Residents of Treacy Park protesting last September at plans to develop a Blueway car park on part of Sean Healy Park
A dispute over a proposal to develop a Blueway visitors’ car park at a public park that threatens the €18m Carrick-on-Suir regeneration scheme, is on the brink of resolution.
Tipperary County Council submitted its application for €17.98m Rural Regeneration Development Funding for its ambitious Carrick-on-Suir Regeneration Plan to the Department of Rural & Community Development on the deadline date of last Friday, April 29.
But significantly the application omitted the controversial proposal for a Blueway visitors’ car park on part of Sean Healy Park that the residents of Sean Treacy Park housing estate across the road staunchly oppose.
Carrick-on-Suir Municipal District’s Director of Services Brian Beck confirmed to The Nationalist that the Sean Healy Park Blueway car park proposal was not part of the council’s RRDF application.
But he said he couldn’t confirm or deny reports that the council was in negotiations to locate the Blueway visitors’ car park on property owned by Carrick Davins GAA Club adjacent to Davin Park.
“We have no formal arrangement in place with anything right now. I can’t confirm or deny that,” he told The Nationalist.
The Part 8 planning application for the Carrick-on-Suir Regeneration Plan was approved by a narrow majority of three to two councillors last November with Carrick-on-Suir’s two representatives Kieran Bourke and David Dunne voting against primarily because of local opposition to the Blueway car park proposal.
In February, the Save Sean Healy Park Committee, comprised mainly of Treacy Park residents, initiated a Judicial Review challenge of the Carrick Regeneration Plan in the High Court because of the Blueway car park plan. The case is not due to be heard until later this year.
The omission of the Sean Healy Park car park proposal from the council’s RRDF application last week and the prospect of an alternative site being found for the Blueway visitors’ car park are significant game changers in this dispute.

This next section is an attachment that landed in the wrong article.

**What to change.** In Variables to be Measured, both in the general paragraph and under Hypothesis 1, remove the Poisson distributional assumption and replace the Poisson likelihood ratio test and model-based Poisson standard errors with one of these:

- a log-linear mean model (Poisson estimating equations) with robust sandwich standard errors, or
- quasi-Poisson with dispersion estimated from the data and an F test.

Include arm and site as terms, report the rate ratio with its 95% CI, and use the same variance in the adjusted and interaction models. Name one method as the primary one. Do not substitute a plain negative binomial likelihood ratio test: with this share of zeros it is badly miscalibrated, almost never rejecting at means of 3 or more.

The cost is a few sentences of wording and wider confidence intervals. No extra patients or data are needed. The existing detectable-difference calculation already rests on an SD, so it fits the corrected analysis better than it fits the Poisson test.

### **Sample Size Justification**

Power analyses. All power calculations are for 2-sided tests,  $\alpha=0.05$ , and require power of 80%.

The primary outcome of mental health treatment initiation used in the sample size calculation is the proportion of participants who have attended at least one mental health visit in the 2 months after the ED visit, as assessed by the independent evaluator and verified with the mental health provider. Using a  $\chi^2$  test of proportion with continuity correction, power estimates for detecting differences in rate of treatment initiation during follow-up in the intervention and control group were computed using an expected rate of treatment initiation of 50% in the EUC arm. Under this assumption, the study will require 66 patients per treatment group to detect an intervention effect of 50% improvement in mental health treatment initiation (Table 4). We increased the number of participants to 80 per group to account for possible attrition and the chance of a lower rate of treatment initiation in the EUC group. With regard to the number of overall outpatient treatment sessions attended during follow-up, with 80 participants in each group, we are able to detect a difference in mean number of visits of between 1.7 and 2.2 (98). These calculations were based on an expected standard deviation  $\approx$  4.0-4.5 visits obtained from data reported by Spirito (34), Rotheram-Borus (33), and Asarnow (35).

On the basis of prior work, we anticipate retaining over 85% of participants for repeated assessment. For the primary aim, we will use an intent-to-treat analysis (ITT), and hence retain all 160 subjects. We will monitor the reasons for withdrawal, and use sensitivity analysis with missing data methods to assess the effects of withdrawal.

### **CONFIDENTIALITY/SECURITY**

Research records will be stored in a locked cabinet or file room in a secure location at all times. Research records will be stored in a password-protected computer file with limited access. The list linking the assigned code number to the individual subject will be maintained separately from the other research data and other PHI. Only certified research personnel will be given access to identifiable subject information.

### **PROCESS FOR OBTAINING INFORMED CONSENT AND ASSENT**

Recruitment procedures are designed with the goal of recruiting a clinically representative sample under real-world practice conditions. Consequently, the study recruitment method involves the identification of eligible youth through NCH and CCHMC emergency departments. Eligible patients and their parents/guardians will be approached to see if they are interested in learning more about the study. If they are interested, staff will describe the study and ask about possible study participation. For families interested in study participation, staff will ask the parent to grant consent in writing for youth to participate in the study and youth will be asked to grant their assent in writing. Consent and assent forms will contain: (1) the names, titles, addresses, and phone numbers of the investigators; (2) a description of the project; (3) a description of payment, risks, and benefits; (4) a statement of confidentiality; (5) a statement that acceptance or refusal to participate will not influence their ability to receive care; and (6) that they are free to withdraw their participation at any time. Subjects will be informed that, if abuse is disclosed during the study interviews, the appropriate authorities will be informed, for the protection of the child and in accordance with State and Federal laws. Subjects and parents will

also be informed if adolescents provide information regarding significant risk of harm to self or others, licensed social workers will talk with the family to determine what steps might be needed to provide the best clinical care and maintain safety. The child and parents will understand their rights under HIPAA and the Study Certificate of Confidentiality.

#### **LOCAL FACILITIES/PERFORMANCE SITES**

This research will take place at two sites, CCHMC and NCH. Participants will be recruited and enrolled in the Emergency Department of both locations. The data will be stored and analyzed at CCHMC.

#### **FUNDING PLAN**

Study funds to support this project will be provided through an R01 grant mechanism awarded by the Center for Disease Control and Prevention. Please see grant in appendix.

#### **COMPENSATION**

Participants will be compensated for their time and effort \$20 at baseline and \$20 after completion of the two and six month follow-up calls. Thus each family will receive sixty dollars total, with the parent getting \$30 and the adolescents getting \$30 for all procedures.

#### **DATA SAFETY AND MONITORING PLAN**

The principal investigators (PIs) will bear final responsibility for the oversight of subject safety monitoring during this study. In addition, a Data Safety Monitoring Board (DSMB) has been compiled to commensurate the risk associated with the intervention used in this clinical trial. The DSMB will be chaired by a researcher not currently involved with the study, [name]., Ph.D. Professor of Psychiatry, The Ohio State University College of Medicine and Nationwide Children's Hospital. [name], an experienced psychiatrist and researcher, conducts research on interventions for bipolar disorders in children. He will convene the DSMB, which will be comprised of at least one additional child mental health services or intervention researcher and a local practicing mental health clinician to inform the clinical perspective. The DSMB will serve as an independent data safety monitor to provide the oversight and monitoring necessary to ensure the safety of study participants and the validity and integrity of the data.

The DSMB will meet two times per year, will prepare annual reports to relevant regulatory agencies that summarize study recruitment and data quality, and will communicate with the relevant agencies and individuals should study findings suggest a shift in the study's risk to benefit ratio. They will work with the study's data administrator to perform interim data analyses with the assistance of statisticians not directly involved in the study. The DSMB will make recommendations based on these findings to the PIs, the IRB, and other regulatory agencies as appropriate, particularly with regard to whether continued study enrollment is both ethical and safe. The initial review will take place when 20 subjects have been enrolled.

Fianna Fáil’s Cllr Kieran Bourke, who is involved in the Save Sean Healy Park Committee, confirmed there has been communications between the committee’s legal team and the council’s legal representatives in relation to withdrawing the Sean Healy car park proposal. He welcomed the council’s decision to omit the Sean Healy Park car park proposal from the RRDF application.
However, he pointed out the judicial review challenge won’t be withdrawn unless they receive formal written confirmation of the withdrawal of the Sean Healy Park car park plan along with written confirmation that a car park will never be developed there. The committee is also seeking that the council pay its legal costs.
Mr Beck said the judicial review challenge didn’t prevent the county council from going ahead and submitting its RRDF grant application for the Carrick-on-Suir Regeneration Scheme. All that was required was for the regeneration scheme to have planning approval.
However, there is no doubt that such a legal challenge would have a negative impact on the council’s chances of securing funding.
Mary O'Shea, secretary of the Save Sean Healy Park Committee, said they can’t celebrate until they receive written confirmation that the council is withdrawing its plan to develop a car park on Sean Healy Park. But if it happens, she said they will be “absolutely delighted”.
The committee has been running a fundraising campaign including a weekly Split the Pot draw to finance the High Court challenge. It has also received donations from local people and organisations.
She stressed that their campaign was supported by the wider community in the town, not just the residents of her estate. “The people of the town were really behind us and that was great to know.”
Davins GAA Club secretary Niall Ryan confirmed that the club has “spoken informally” to the county council about the provision of car parking for Blueway visitors on its property. He stressed the communications between the club and council have been “purely verbal” at this stage.
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